How e-Business is Revolutionising International Shipping
Posted by netrix | Dec 07, 2016
The rise of the internet has had profound implications for a lot of industries. International shipping has seen a range of changes that are continuing to gather pace as e-commerce becomes increasingly embedded into people's day-to-day lives.
Anyone who is involved in the spot rate shipping industry stands to benefit from the speed with which the internet allows people to gather information and respond to enquiries. Having a system that is interconnected with the rest of the supply chain via the internet helps to ensure that freight forwarders and third-party logistics firms are able to meet the needs of the modern on-demand economy.
Online freight forwarding firms can offer customers a speedier, cheaper service due to increased automation and lower overheads. This helps them to acquire more customers for third-party logistics companies.
The growth of e-commerce also provides an incentive for freight forwarders and logistics companies to link their systems with online retailers. Currently, there is strong growth in e-commerce that crosses international borders. Logistics firms who want to gain a share of this market have good reason to want to move their services online.
New entrants to the market are driving innovation. In turn, established companies are finding new ways to do business in order to either resist the new entrants or adapt in order to maintain market share. As companies take on younger employees with experience in working online, these new staff members naturally begin to introduce new ideas.
Online data and rate service providers are among the new entrants. Transport management system providers are also entering in order to exploit the opportunities of online.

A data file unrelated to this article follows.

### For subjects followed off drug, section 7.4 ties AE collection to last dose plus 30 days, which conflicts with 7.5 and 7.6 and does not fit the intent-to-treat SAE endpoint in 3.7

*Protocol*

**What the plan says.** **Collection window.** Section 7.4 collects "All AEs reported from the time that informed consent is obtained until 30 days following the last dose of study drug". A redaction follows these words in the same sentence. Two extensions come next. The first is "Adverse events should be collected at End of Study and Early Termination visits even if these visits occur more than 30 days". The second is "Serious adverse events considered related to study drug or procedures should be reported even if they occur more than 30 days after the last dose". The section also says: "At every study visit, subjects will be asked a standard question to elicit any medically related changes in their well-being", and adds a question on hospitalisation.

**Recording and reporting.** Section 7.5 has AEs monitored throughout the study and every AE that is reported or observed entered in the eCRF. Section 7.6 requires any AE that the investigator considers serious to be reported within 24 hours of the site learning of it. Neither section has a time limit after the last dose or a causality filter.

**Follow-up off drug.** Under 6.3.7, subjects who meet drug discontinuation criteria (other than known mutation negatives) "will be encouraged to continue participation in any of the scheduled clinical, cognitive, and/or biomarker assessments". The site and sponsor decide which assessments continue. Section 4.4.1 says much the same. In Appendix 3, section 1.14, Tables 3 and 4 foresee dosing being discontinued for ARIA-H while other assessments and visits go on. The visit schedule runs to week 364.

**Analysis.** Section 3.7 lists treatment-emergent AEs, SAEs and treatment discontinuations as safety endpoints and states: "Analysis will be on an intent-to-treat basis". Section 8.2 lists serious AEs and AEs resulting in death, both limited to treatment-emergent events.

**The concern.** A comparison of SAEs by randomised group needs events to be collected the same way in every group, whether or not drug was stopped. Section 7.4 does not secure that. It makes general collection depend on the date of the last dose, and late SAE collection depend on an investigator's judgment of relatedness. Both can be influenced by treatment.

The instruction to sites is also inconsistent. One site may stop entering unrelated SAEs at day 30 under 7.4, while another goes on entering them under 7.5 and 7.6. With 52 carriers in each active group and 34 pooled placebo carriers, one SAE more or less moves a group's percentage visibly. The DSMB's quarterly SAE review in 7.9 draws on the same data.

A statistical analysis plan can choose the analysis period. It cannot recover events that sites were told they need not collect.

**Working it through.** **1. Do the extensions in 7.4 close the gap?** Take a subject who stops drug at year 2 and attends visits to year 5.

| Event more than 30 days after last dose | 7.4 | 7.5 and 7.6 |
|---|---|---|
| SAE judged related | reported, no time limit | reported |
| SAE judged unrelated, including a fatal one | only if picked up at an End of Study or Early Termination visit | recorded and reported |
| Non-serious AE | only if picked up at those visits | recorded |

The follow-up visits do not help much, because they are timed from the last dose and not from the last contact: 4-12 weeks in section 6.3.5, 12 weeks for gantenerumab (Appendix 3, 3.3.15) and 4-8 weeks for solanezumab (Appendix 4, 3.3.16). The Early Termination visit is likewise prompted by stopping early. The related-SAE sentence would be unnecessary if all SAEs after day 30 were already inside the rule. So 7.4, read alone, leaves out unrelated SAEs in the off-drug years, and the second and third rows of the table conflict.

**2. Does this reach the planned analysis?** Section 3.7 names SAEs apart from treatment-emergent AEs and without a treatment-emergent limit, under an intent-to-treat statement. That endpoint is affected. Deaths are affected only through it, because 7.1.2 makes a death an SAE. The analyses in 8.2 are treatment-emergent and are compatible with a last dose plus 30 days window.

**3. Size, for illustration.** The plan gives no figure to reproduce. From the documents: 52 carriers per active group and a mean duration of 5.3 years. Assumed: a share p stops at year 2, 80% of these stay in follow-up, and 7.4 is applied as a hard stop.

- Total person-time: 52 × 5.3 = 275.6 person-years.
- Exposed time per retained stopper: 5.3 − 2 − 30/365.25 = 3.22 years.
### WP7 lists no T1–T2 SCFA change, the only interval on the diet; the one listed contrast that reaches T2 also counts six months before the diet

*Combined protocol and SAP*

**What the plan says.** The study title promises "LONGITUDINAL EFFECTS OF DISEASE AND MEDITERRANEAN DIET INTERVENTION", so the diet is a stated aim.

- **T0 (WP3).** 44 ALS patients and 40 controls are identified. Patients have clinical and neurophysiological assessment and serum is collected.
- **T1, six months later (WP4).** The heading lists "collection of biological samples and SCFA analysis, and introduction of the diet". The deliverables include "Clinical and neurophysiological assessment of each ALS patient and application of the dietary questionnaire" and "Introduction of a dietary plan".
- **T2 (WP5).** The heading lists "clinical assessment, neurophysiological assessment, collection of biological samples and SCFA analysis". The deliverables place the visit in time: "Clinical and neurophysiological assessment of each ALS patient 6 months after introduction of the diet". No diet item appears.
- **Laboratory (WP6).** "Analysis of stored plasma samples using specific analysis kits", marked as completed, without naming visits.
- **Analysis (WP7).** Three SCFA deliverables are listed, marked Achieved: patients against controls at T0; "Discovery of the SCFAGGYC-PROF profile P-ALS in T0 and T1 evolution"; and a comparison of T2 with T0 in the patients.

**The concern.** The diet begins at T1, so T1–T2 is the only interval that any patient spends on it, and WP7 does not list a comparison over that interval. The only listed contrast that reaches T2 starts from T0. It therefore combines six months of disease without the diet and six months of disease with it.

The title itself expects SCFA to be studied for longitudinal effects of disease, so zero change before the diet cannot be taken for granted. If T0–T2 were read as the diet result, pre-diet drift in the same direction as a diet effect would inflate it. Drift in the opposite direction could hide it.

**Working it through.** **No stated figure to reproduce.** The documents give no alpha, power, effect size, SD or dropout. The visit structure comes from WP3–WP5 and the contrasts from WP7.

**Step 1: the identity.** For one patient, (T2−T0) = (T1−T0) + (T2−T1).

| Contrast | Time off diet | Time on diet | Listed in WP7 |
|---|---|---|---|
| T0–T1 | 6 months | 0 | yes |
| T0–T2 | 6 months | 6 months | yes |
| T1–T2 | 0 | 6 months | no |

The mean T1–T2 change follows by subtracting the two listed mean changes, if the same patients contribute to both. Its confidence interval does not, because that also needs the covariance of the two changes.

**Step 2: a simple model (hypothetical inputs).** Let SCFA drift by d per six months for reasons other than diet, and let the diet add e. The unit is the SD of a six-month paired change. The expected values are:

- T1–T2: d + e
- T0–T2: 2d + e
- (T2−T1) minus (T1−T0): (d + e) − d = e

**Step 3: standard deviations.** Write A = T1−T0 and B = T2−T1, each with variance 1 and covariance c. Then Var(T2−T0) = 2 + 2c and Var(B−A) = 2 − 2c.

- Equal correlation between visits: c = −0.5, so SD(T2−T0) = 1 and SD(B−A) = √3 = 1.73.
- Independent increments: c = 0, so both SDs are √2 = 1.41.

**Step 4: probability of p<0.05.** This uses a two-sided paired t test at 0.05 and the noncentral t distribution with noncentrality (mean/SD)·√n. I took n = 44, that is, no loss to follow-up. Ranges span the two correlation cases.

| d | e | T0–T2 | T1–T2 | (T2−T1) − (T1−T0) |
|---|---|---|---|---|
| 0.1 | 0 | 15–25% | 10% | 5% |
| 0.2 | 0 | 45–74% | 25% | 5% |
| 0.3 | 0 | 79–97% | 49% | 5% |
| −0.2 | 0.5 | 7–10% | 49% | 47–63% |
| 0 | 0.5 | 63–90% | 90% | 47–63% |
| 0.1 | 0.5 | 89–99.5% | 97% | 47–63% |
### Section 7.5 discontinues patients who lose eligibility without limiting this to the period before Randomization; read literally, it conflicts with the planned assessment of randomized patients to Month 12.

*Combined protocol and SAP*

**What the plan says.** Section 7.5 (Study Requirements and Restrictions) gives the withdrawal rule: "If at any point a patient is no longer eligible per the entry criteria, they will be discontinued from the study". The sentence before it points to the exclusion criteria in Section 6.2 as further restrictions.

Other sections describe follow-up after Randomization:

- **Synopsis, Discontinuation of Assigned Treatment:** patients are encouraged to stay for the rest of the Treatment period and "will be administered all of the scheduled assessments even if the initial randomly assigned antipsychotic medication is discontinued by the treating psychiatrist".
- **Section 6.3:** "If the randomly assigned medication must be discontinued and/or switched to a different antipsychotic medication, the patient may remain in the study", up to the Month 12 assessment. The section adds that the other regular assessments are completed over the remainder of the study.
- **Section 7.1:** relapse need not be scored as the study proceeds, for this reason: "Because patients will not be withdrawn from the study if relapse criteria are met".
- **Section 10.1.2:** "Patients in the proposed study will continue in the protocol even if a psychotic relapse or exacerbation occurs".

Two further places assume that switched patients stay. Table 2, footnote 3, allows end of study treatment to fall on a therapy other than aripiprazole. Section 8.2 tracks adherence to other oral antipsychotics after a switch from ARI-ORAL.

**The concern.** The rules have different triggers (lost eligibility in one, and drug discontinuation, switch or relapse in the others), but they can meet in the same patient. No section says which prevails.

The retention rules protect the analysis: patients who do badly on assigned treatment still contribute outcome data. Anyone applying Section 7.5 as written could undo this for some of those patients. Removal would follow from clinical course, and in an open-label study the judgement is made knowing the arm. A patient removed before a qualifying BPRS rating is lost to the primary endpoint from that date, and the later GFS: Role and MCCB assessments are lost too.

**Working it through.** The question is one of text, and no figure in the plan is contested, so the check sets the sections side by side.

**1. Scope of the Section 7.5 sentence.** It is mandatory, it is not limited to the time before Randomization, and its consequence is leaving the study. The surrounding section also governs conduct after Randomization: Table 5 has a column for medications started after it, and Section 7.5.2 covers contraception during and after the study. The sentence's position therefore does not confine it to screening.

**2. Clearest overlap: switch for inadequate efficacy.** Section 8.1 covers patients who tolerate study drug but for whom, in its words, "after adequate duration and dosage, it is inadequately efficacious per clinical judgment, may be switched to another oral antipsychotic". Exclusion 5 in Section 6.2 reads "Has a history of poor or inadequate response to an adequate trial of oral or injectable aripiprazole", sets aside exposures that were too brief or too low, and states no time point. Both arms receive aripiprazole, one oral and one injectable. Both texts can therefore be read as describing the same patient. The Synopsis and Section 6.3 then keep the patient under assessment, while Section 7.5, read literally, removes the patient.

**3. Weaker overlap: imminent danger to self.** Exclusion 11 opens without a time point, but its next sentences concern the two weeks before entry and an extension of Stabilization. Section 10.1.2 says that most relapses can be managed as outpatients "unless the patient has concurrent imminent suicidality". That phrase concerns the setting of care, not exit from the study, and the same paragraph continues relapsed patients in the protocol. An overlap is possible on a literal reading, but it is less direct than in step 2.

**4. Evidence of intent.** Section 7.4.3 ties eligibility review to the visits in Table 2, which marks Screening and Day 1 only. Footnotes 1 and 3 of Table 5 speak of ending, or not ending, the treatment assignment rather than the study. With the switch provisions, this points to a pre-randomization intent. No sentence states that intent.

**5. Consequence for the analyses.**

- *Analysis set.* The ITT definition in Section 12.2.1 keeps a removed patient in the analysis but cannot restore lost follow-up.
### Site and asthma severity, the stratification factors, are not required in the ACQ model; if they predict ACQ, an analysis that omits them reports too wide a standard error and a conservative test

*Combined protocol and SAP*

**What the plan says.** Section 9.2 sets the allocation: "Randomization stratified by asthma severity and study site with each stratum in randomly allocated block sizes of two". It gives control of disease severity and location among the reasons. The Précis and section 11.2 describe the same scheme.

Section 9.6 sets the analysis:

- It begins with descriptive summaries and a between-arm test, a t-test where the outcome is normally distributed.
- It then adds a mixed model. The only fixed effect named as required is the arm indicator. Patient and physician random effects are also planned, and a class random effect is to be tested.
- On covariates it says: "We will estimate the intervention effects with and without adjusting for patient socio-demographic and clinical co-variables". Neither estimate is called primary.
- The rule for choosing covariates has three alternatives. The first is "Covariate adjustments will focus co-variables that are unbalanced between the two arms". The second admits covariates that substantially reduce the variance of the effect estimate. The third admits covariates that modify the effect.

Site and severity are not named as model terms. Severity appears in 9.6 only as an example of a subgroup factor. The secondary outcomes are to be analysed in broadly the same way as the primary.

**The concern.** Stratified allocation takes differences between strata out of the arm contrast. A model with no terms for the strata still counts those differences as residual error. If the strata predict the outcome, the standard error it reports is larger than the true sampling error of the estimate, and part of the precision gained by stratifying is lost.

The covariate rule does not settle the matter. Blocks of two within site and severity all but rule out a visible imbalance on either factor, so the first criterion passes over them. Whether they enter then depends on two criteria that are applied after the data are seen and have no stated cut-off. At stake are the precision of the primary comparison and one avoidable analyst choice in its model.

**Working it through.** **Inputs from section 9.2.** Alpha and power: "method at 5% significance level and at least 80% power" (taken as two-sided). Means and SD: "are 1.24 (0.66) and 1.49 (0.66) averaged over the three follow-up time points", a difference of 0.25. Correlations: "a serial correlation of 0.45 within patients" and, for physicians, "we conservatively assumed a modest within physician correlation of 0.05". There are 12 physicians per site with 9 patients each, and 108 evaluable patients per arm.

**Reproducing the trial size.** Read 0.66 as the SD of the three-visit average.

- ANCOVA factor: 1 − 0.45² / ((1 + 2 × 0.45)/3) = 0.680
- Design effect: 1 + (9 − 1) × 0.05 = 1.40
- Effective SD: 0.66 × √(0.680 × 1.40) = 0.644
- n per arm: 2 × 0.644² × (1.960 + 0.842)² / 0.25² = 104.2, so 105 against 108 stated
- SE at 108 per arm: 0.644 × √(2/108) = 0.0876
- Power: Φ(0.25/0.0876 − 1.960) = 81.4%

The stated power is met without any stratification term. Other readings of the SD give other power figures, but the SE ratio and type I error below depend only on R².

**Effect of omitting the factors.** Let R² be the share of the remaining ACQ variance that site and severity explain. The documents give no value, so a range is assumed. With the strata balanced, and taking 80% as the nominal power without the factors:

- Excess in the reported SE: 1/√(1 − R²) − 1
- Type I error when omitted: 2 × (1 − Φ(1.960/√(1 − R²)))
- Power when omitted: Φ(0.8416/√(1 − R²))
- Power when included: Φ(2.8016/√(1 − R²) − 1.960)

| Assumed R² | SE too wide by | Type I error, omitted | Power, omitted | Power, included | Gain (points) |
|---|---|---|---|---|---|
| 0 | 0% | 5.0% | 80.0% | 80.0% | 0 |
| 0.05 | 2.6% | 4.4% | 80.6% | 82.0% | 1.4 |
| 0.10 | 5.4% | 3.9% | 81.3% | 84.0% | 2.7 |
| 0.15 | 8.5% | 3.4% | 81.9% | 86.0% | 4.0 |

Freight forwarding is a natural fit for the internet. An online sales platform allows customers to make instant orders and allows the forwarder to automate much of the process. The platform can be hosted in the cloud, thereby allowing staff to access it from multiple sites.
Larger third-party logistics firms are also investing in online customer portals in order to help them efficiently manage their interactions with small and infrequent customers.
The main barriers to freight forwarding becoming an entirely online service are the need for orchestration, trust and the troubleshooting of issues that arise. Knowledge of customs and regulatory regimes is also required in order to stay on the right side of the law when transporting cargo across borders.
For these reasons, there remains some scepticism about the new breed of online-focused entrants to the world of logistics. Most decision makers at logistics firms believe that given the complexity of international shipping there will still be a role for traditional freight forwarders for some years to come.
For simpler forms of shipping transaction, such as port to port and spot business, online forwarding is already up to the task. But it may be some years before the more complex forms of shipping can be covered by online software rather than by a trained individual. Though few would bet against that day arriving at some point in the near future.